Building Haxe from source

Obtaining the source

The Haxe compiler sources are hosted on GitHub under the HaxeFoundation account. The Haxe repository has several submodules, so cloning it should be done with the --recursive flag like so:

git clone --recursive

Alternatively, source .zip archives or tarballs can be obtained from the GitHub Haxe release overview. However, the git submodules are not included, so you will have to manually place the source code of submodules into appropreate sub-folders.

Building on OS X

The dependencies can be easily installed by Homebrew. In fact, if you only want to use the latest development branch of Haxe, without modifying the source, simply run:

brew install haxe --HEAD

Use brew reinstall haxe --HEAD to upgrade in the future.

If you want to start hacking the Haxe compiler, it is better to clone manually and use the Makefile:

  1. Install XQuartz (required by OCaml): brew cask install xquartz
  2. Install dependencies: brew install ocaml camlp4 pcre neko
  3. Navigate to where the Haxe sources are and build Haxe using make:
make install

Building on Linux

  1. Install Neko, which is available in the repositories of many Linux distributions. e.g. On Ubuntu, just sudo apt-get neko.
  2. Install OCaml (4.02 or above), camlp4, pcre, and zlib. Again, try to find such packages in the Linux repositories.
  3. Navigate to where the Haxe sources are and build Haxe using make:
make install

Building on Windows (mingw)


In order to make sure the set up is clean and correct, perform the actions as follows:

  • Uninstall OCaml, MinGW, Cygwin
  • Remove leftover environment vars, cleanup PATH


  • Download 32-bit installer from the fdopen's fork:
  • Install it, in Cygwin package selection also check mingw64-i686-zlib and mingw64-i686-pcre (used by Haxe). You might need to switch "View" in top-right corner to "Not Installed" to see it in the list.
  • Run OCaml32 terminal from the desktop shortcut, from it: - Install camlp4 with opam install camlp4 - Install merlin with opam install merlin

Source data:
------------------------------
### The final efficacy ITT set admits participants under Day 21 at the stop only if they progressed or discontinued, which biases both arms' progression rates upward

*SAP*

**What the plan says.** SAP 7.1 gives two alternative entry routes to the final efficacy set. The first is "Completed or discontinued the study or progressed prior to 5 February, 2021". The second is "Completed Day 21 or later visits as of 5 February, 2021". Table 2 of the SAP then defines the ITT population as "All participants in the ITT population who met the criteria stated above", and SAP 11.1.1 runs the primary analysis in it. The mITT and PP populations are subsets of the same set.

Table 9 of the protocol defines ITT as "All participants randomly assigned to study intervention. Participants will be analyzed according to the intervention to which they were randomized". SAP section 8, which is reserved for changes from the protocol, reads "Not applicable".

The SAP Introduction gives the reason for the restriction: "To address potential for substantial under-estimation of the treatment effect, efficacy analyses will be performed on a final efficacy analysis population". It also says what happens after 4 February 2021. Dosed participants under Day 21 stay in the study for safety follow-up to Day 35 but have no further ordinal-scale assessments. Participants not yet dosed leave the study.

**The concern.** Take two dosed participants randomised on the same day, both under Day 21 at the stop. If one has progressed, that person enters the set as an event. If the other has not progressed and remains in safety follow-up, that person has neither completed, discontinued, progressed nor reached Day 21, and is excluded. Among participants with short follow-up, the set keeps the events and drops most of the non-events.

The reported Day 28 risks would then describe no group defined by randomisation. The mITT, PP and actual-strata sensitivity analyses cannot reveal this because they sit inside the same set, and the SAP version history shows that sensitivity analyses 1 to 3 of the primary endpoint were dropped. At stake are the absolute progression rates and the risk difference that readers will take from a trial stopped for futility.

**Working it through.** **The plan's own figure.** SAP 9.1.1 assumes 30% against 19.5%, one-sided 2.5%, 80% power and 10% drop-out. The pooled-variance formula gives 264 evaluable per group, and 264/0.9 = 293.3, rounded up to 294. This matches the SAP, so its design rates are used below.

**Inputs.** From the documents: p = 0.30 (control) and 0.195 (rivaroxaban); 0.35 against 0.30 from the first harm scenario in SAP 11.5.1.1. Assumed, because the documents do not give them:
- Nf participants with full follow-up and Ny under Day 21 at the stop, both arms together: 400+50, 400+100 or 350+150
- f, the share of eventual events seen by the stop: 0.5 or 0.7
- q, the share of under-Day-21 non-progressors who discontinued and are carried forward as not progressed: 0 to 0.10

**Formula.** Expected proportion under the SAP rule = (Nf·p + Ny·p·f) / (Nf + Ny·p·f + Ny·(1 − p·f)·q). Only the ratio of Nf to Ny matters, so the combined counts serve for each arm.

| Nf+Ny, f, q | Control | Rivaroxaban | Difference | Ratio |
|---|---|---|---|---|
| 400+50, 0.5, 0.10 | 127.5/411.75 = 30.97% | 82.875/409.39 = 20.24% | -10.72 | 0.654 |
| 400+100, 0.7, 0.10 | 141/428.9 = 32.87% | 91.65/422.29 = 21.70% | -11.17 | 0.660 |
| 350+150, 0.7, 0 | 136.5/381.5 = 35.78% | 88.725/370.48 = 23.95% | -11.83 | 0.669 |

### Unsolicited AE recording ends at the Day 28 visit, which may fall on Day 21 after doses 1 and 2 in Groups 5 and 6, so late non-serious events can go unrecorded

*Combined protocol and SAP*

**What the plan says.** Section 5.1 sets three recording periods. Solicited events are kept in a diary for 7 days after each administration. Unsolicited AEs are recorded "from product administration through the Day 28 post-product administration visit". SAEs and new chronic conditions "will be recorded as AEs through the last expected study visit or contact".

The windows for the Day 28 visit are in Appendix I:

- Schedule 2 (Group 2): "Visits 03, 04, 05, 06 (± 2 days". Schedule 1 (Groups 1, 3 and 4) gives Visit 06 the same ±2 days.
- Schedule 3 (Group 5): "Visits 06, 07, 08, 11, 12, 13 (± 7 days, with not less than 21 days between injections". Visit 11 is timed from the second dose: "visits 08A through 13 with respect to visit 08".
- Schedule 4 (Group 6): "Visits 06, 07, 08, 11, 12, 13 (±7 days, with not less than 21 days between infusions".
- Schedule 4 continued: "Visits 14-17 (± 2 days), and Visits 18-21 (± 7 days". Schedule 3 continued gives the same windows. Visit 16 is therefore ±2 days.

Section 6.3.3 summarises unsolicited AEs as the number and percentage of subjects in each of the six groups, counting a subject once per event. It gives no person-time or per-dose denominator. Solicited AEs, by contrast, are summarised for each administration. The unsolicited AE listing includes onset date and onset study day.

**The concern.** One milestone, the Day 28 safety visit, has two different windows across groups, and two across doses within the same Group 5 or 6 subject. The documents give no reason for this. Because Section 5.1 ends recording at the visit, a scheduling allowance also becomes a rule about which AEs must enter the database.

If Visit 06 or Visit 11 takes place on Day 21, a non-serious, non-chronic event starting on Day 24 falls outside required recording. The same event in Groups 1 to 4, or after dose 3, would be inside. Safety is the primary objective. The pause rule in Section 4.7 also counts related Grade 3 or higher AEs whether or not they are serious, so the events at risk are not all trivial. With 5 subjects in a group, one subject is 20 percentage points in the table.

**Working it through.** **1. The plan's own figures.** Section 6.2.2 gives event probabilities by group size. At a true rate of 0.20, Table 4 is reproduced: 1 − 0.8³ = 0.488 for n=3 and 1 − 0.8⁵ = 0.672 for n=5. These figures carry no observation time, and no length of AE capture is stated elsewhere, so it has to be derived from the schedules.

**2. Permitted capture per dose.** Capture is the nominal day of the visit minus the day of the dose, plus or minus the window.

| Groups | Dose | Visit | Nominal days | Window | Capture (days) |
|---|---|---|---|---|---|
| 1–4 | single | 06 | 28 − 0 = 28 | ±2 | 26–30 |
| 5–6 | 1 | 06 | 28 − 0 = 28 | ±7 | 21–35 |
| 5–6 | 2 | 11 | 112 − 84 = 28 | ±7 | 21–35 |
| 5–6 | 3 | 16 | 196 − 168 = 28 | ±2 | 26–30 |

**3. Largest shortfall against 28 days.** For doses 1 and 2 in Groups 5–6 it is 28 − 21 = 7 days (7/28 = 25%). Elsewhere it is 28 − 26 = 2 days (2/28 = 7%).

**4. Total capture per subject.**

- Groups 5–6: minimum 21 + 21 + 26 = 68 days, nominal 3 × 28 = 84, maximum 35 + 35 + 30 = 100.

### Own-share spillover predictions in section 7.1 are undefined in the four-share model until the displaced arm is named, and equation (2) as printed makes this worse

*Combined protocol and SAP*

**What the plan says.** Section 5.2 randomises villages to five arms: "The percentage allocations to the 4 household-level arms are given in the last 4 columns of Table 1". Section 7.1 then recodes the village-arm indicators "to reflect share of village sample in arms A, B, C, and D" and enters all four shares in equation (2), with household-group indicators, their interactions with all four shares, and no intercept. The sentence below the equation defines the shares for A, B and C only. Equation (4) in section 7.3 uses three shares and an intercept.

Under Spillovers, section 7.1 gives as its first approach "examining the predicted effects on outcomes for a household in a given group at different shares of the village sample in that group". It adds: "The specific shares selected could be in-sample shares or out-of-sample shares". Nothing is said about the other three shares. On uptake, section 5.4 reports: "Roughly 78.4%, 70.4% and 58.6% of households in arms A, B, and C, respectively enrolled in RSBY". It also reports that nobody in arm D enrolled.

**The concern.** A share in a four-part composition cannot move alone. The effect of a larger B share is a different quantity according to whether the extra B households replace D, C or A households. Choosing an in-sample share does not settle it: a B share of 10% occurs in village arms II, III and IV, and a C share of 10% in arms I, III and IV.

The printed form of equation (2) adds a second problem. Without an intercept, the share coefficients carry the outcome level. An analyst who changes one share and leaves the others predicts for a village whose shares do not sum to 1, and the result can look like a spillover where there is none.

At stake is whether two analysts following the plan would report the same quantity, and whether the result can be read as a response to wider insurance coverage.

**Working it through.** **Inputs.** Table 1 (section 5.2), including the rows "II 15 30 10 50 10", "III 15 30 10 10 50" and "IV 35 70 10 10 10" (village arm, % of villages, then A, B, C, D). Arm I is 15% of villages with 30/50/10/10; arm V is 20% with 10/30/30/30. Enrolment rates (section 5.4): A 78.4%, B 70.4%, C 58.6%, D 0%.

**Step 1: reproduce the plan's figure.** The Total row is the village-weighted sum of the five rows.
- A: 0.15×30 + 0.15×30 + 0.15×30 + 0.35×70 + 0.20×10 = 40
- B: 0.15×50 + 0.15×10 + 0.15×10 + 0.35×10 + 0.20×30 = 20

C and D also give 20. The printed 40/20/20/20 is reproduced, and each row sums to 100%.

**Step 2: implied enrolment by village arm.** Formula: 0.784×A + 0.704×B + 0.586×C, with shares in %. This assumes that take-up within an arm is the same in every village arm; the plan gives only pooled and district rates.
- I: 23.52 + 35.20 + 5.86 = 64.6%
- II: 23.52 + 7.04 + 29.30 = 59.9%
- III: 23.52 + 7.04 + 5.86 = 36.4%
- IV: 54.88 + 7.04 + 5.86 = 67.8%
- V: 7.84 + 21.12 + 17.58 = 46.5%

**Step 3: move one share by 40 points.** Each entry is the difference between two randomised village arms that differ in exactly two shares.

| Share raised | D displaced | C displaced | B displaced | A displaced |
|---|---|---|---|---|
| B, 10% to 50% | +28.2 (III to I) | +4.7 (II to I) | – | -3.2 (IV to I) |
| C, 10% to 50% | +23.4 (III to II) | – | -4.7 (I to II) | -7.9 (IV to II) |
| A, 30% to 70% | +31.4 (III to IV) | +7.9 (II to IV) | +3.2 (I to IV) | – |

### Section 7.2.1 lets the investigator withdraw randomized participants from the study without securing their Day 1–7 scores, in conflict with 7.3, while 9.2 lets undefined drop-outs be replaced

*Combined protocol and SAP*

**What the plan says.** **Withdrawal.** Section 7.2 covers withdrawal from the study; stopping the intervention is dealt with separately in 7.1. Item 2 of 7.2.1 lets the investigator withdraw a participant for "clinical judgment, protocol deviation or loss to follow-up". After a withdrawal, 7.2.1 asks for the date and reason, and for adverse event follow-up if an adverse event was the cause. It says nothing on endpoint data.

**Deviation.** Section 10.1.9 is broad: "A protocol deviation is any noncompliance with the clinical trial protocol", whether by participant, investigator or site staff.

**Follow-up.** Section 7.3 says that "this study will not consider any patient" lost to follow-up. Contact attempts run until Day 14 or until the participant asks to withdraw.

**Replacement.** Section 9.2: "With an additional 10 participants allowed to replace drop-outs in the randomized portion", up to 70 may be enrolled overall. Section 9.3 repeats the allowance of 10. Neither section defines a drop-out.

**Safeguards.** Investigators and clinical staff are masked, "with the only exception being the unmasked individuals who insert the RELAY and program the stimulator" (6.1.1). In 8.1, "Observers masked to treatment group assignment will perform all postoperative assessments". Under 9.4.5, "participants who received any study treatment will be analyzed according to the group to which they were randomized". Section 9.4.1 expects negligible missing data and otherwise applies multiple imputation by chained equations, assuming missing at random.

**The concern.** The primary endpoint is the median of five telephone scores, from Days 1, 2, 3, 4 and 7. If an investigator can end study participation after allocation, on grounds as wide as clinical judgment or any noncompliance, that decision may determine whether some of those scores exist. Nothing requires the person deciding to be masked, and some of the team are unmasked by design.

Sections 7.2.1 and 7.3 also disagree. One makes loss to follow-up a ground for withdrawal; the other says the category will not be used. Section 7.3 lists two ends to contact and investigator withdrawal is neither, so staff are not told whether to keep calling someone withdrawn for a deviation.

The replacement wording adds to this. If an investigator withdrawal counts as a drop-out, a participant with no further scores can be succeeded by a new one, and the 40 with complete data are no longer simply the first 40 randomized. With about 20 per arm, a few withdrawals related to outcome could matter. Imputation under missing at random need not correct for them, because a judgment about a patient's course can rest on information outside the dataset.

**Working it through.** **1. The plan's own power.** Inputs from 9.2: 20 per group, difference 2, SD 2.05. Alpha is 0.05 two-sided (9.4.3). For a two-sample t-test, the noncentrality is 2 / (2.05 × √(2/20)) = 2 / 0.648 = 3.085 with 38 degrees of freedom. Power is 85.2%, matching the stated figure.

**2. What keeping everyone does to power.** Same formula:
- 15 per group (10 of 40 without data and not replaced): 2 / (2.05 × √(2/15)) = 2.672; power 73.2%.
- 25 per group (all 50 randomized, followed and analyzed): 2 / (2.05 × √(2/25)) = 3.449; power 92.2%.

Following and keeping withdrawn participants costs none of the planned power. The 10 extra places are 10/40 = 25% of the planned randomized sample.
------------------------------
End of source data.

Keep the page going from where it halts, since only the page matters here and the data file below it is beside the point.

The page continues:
Running from cmd/powershell

  • Add these to your PATH (actual paths may differ depending on your install path and username): - cygwin tools: C:\OCaml32\bin - runtime dlls: C:\OCaml32\usr\i686-w64-mingw32\sys-root\mingw\bin - ocaml bin: C:\OCaml32\home\nadako\.opam\4.02.3+mingw32c\bin - flexlink bin: C:\OCaml32\usr\local\bin
  • Add new env variables (actual paths may differ depending on your install path and username): - OCAML_TOPLEVEL_PATH=C:\OCaml32\home\nadako\.opam\4.02.3+mingw32c\lib\toplevel - OCAMLLIB=C:\OCaml32\home\nadako\.opam\4.02.3+mingw32c\lib\ocaml
  • I couldn't get opam itself running through cmd/powershell because it needs some more environment that's inited in .bashrc, but I think installing opam packages from within Cygwin terminal is acceptable.



Building on FreeBSD

  1. Become root to install packages: su -
  2. Install ocaml, gmake, git: pkg install ocaml ocaml-camlp4 gmake git
  3. As your unprivileged user, check out the project: cd ~ && git clone --recursive
  4. Build your sources: cd haxe && gmake
  5. Optionally install it to the system: su - followed by cd /home/username/haxe && gmake install

If you want to update, it's usually enough to just recompile the compiler by updating your checkout using git pull followed by issueing the command gmake haxe.